DIGITALNA ARHIVA ŠUMARSKOG LISTA
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Secondary hole-nesters community / Zajednice sekundarnih dupljašica
In total, eight secondary hole-nesting species were recorded during the study (Figure 2): Marsh Tit (Poecile palustris), Eurasian Blue Tit (Cyanistes caeruleus), Great Tit (Parus major), Short-toed Treecreeper (Certhia brachydactyla), Eurasian Treecreeper (Certhia familiaris), Eurasian Nuthatch (Sitta europaea), Common Starling (Sturnus vulgaris), Collared Flycatcher (Ficedula albicollis). On average 3.02 pairs were recorded on each counting point. Most common species recorded was the Great Tit (35.18%). Shannon-Wiener index of diversity was highest in stands with dominant ash and was also increasing with stand maturity (Figure 3).
Habitat structure/Struktura staništa
In total, 14 tree species were recorded: common alder (Alnus glutinosa), narrow-leaved ash (Fraxinus angustifolia), commnon hornbeam (Carpinus betulus), field maple (Acer campestre), white willow (Salix alba), white poplar (Populus alba), black poplar (Populus nigra), pedunculate oak (Quercus robur), white elm (Ulmus laevis), field elm (Ulmus minor), black locust (Robinia pseudoacacia), bird cherry (Prunus padus), wild cherry (Prunus avium) common beech (Fagus sylvatica). The nine most common species were included in the analysis, with merged data for black and white poplar as well as on white and filed elm (Table 1, habitat variables). The average forest age was 59.8 ± 20.5 years, with ash and mixed stands being in average older than alder and poplar stands (Figure 4).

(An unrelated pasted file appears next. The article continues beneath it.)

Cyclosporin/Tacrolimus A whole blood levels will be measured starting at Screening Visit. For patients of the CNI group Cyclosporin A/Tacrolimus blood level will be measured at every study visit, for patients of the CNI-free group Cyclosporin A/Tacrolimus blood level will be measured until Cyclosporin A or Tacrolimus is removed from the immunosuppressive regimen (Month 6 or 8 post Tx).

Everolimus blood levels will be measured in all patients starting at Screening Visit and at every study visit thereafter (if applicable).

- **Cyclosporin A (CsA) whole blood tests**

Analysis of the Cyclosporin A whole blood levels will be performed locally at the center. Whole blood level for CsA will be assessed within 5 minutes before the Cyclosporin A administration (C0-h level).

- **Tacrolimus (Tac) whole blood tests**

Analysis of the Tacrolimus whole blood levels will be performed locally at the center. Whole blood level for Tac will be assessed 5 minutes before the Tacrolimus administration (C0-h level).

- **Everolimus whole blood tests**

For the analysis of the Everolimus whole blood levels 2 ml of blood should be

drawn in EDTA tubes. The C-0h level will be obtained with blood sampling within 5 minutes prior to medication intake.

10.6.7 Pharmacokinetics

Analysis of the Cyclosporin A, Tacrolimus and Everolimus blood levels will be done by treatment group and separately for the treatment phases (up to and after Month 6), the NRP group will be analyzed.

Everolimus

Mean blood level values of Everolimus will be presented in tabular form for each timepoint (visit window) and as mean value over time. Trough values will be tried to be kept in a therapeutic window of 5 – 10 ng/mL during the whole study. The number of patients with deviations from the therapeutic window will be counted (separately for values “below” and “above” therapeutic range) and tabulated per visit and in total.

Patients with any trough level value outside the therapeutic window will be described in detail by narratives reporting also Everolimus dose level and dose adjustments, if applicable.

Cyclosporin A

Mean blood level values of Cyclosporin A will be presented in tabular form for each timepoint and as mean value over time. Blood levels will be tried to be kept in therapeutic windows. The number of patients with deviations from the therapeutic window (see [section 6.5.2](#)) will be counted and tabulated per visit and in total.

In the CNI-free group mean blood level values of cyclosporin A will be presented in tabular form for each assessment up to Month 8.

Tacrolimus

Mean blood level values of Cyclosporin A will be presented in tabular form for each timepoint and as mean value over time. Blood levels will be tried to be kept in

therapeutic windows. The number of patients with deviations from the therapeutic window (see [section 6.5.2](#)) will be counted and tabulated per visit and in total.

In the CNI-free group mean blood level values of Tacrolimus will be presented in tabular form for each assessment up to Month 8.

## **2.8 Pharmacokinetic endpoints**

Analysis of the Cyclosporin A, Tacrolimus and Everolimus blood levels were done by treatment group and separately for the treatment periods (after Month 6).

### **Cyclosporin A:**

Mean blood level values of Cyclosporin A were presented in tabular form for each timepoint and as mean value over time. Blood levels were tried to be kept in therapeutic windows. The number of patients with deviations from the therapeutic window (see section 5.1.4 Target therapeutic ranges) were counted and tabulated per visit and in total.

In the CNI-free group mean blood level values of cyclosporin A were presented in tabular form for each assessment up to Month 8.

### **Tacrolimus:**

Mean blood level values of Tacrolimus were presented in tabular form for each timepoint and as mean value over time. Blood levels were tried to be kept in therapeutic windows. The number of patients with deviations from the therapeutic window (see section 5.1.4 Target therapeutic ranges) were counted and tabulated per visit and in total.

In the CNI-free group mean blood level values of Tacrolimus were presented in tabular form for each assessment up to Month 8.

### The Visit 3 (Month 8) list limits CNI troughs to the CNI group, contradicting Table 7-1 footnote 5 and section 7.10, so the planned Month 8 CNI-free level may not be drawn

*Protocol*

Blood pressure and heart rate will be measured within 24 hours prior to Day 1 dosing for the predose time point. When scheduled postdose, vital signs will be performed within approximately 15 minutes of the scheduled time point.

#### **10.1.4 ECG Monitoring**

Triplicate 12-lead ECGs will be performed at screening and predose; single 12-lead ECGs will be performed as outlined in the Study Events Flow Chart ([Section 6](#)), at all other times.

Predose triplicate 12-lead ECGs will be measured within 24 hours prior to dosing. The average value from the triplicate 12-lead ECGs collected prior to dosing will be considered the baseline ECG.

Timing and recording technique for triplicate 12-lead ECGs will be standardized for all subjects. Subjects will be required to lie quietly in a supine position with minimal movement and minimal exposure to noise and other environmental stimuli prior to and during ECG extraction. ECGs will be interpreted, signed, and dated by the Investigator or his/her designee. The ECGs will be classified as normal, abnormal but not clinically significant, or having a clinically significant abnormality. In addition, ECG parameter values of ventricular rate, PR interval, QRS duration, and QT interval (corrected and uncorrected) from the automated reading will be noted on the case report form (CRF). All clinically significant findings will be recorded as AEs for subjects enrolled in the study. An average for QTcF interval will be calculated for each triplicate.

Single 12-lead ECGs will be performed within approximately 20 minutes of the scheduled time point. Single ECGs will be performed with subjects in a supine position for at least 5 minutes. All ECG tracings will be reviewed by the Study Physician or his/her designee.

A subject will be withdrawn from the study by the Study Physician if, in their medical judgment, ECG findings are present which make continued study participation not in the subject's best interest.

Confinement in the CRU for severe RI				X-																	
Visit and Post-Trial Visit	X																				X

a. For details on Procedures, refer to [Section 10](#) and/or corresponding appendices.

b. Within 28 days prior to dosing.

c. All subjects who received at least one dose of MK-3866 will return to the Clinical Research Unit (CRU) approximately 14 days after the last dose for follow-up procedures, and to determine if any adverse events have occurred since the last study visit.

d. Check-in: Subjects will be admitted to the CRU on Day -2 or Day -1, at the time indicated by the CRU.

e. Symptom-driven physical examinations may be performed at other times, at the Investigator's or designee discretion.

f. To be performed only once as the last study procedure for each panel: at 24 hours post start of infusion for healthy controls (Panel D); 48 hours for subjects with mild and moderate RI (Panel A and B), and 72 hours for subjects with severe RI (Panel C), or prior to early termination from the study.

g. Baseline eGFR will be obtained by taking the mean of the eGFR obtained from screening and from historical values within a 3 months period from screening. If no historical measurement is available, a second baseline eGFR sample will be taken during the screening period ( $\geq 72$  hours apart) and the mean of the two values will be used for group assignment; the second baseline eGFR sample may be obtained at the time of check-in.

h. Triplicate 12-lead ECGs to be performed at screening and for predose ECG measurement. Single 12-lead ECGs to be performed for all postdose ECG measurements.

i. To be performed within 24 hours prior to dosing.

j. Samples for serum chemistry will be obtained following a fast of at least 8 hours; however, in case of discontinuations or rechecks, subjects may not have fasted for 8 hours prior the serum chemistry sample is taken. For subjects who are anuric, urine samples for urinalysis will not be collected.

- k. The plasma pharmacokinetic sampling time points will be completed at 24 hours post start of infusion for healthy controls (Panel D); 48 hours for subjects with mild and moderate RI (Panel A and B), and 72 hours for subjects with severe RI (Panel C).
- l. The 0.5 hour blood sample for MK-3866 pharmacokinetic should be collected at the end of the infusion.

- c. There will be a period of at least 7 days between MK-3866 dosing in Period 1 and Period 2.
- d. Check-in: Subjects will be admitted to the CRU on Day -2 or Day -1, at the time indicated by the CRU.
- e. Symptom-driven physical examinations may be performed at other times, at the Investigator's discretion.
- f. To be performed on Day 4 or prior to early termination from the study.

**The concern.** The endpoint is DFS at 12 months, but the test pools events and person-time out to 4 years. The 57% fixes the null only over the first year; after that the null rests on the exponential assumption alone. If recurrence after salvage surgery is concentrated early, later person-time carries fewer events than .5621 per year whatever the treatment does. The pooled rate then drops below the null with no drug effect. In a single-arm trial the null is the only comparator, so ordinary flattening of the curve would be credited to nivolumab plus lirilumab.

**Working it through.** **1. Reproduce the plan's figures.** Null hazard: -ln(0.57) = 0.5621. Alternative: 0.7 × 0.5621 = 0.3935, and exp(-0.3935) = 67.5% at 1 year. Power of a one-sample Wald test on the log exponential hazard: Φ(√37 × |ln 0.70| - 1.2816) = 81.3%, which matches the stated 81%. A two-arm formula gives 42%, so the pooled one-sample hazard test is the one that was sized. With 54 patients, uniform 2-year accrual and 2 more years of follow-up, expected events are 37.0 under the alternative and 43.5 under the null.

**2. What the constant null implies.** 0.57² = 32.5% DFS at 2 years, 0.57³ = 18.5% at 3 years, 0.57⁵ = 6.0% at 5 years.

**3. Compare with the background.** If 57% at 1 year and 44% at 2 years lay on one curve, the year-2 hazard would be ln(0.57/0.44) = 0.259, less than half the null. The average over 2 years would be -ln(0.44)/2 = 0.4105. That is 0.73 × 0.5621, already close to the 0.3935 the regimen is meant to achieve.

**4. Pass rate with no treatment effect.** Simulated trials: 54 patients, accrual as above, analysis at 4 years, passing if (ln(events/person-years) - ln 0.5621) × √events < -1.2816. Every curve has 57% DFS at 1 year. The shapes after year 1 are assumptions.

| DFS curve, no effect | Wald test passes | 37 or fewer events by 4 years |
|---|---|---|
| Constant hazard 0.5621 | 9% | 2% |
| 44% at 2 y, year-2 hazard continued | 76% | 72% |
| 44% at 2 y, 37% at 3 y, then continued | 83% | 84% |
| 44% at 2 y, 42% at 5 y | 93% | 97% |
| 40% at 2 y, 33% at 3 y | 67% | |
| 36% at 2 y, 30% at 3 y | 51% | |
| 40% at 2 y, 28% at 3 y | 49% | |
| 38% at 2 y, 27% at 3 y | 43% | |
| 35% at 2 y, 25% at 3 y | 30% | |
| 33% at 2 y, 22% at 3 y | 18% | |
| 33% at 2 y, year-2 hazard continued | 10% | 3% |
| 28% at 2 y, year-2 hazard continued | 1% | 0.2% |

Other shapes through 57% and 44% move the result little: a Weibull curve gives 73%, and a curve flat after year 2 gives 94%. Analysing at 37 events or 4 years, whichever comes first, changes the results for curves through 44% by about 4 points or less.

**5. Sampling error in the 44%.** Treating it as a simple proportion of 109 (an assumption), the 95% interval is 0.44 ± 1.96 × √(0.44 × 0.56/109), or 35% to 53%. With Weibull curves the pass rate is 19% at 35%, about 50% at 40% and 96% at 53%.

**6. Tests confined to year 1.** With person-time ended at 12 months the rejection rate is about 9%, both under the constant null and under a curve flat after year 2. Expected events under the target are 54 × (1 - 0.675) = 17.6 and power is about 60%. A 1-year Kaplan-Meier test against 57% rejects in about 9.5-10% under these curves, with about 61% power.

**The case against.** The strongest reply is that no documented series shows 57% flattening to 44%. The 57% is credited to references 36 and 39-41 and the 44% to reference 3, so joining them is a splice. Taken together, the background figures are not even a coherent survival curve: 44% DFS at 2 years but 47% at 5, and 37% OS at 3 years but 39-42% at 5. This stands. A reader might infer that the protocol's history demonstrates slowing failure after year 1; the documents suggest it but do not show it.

PCA analysis resulted with three principal components which accounted for 53.8% of the total variance (Table 1). PC1 accounted for 22.0% of the variance and was positively correlated with ratio of large trees and average tree basal area and negatively with total number of trees, ratio of small trees and number of small trees; and described the forest age. PC2 was negatively correlated with relative poplar number and basal area while PC3 was negatively correlated with relative alder number and basal area.
A significant positive correlation was found between number of bird species as well as number of pairs and all three axes showing preference to older stands and lower relative number of poplar and alder.
Riverine forests near Drava appear in narrow stripes along the river in the otherwise open agricultural landscape and represent a dynamic and ever-changing system. Some studies show the importance of riverine forests discovering high density and diversity of breeding birds in, or along, these forest stripes (Tworek 2002, Hågvar and Bækken 2005). Also, Rem et al. (2006) argued that riverine areas may be important centres of cavity supply in forested regions because old live trees with natural cavities provide a long-term and preferred nest-supply for hole-nesting passerines.
Structure of the secondary hole-nester communities recorded in this study are consistent with the research done so far in deciduous and mixed forests (Diaz 2005, Kirin et al. 2011, Kralj 2000, Sakhvon 2009). As was expected Great Tit is by far the most abundant secondary hole-nester.